Things are different between the Serbs, Croats, Bosnians and Montenegrins. Our four standards are based on the very same dialect. Our languages are basically the same. We can even argue and joke and exchange ideas, with everyone speaking their own variant of the language. I wrote more on the subject in this article.
This similarity is the reason why the Serbian language is taught together with Croatian, Bosnian and Montenegrin at universities around the world. This is why they use the not so popular term BSCM for it.
If you want to read more about the exact differences between Serbian and Croatian, you can read the complete list of them in this article.
#3 Slavs can learn Serbian very quickly.
You bet they can! If you know a Slavic language, you have a huge advantage over non-Slavic speakers.
In fact, I speak almost exclusively Serbian from the very first class with any student that knows a Slavic language. In my experience, they can understand about 85% of what I speak.
However, sometimes they find it difficult to stop using their language’s grammar when speaking or writing Serbian. That’s their weak point.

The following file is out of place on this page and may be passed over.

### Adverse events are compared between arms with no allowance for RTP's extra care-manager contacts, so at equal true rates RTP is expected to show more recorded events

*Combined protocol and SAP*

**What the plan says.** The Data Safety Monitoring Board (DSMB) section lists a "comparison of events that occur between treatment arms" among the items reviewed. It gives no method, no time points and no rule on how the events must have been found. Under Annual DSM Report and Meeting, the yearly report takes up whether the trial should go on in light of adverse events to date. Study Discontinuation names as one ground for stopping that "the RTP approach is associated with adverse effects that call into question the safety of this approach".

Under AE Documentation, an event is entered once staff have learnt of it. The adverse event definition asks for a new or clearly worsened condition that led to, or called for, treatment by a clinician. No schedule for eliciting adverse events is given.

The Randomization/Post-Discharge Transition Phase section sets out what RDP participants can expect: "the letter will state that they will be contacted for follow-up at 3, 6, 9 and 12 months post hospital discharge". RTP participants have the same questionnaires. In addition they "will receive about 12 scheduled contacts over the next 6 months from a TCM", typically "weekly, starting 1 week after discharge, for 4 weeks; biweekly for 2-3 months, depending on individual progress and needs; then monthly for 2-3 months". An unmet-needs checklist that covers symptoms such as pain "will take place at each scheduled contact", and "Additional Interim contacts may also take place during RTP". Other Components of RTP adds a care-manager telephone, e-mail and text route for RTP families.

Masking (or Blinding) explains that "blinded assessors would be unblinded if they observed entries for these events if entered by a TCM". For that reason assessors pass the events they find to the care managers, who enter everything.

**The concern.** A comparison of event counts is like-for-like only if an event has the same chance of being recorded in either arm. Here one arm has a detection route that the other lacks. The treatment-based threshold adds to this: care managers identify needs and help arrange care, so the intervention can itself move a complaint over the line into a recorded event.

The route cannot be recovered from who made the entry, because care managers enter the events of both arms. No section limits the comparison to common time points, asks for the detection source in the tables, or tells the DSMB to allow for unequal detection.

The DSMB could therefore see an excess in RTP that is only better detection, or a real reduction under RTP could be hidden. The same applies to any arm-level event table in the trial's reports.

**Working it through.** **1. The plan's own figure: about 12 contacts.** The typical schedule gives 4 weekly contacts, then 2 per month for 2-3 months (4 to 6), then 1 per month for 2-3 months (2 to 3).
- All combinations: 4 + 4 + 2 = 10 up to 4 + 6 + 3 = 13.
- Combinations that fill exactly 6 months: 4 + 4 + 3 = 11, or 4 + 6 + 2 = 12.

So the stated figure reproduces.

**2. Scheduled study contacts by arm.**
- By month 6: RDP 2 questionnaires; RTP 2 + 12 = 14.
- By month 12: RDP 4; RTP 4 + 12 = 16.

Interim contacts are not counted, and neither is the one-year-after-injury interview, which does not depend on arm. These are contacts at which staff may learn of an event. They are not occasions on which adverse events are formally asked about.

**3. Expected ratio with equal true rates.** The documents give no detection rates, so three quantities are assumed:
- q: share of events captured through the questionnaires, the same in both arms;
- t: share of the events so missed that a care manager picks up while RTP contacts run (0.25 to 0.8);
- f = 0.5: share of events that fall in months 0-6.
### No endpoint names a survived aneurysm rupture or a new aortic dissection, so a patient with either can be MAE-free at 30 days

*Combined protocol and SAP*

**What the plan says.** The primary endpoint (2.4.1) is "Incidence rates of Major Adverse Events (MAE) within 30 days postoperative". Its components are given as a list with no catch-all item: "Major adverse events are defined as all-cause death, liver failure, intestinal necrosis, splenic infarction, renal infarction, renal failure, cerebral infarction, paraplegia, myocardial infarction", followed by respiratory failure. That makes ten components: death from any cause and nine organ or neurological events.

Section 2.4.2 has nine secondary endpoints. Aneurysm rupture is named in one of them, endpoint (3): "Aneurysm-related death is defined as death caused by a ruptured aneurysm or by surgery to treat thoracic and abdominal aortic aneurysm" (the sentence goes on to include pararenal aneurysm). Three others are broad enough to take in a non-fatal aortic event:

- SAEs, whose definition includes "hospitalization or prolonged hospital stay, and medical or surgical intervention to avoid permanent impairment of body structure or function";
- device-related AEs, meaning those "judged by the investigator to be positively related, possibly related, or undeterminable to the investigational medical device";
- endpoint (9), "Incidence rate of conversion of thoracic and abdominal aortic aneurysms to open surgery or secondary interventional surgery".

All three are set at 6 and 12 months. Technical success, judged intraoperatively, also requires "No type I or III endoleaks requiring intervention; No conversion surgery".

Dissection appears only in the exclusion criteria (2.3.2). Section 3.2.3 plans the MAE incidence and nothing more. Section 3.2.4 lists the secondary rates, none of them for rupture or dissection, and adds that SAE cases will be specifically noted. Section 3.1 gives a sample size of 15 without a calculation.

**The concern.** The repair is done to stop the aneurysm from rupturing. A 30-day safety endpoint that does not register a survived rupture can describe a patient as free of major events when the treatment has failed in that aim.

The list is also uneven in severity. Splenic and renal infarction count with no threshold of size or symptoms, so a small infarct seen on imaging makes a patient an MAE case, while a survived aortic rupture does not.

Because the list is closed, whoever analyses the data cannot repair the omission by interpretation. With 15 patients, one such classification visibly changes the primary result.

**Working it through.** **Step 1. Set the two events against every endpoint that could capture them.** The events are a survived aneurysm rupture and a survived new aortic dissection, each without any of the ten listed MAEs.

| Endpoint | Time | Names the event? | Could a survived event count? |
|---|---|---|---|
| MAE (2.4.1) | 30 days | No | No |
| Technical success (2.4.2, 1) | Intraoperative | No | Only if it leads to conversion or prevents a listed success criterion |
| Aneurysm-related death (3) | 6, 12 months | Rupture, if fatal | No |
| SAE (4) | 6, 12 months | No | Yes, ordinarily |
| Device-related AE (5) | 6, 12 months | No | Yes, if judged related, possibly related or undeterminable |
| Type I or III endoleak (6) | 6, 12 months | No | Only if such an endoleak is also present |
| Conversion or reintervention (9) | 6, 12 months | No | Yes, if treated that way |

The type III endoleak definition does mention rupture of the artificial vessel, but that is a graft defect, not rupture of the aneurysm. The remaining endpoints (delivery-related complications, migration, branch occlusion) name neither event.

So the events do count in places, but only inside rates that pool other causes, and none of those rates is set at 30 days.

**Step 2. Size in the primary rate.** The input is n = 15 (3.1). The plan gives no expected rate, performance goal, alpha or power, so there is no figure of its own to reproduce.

#4 Serbian writing is simple.
That’s true – even though it hasn’t always been that way. It used to be quite complex, but it was reformed in the 19th century. What makes our writing complex today is the simultaneous usage of two scripts: Latin and Cyrillic. You can read more about all that in this article.
Today we have a phonetic orthography – that means we write as we speak. Each sound has it’s own letter and it’s very easy to learn. However, for some English speakers it’s quite challenging to stop reading and pronouncing Serbian the the English way. They need lots of practice to start reading the Serbian way automatically, and the best place to start is the Free Introductory Serbian Course we published on Serbonika.com.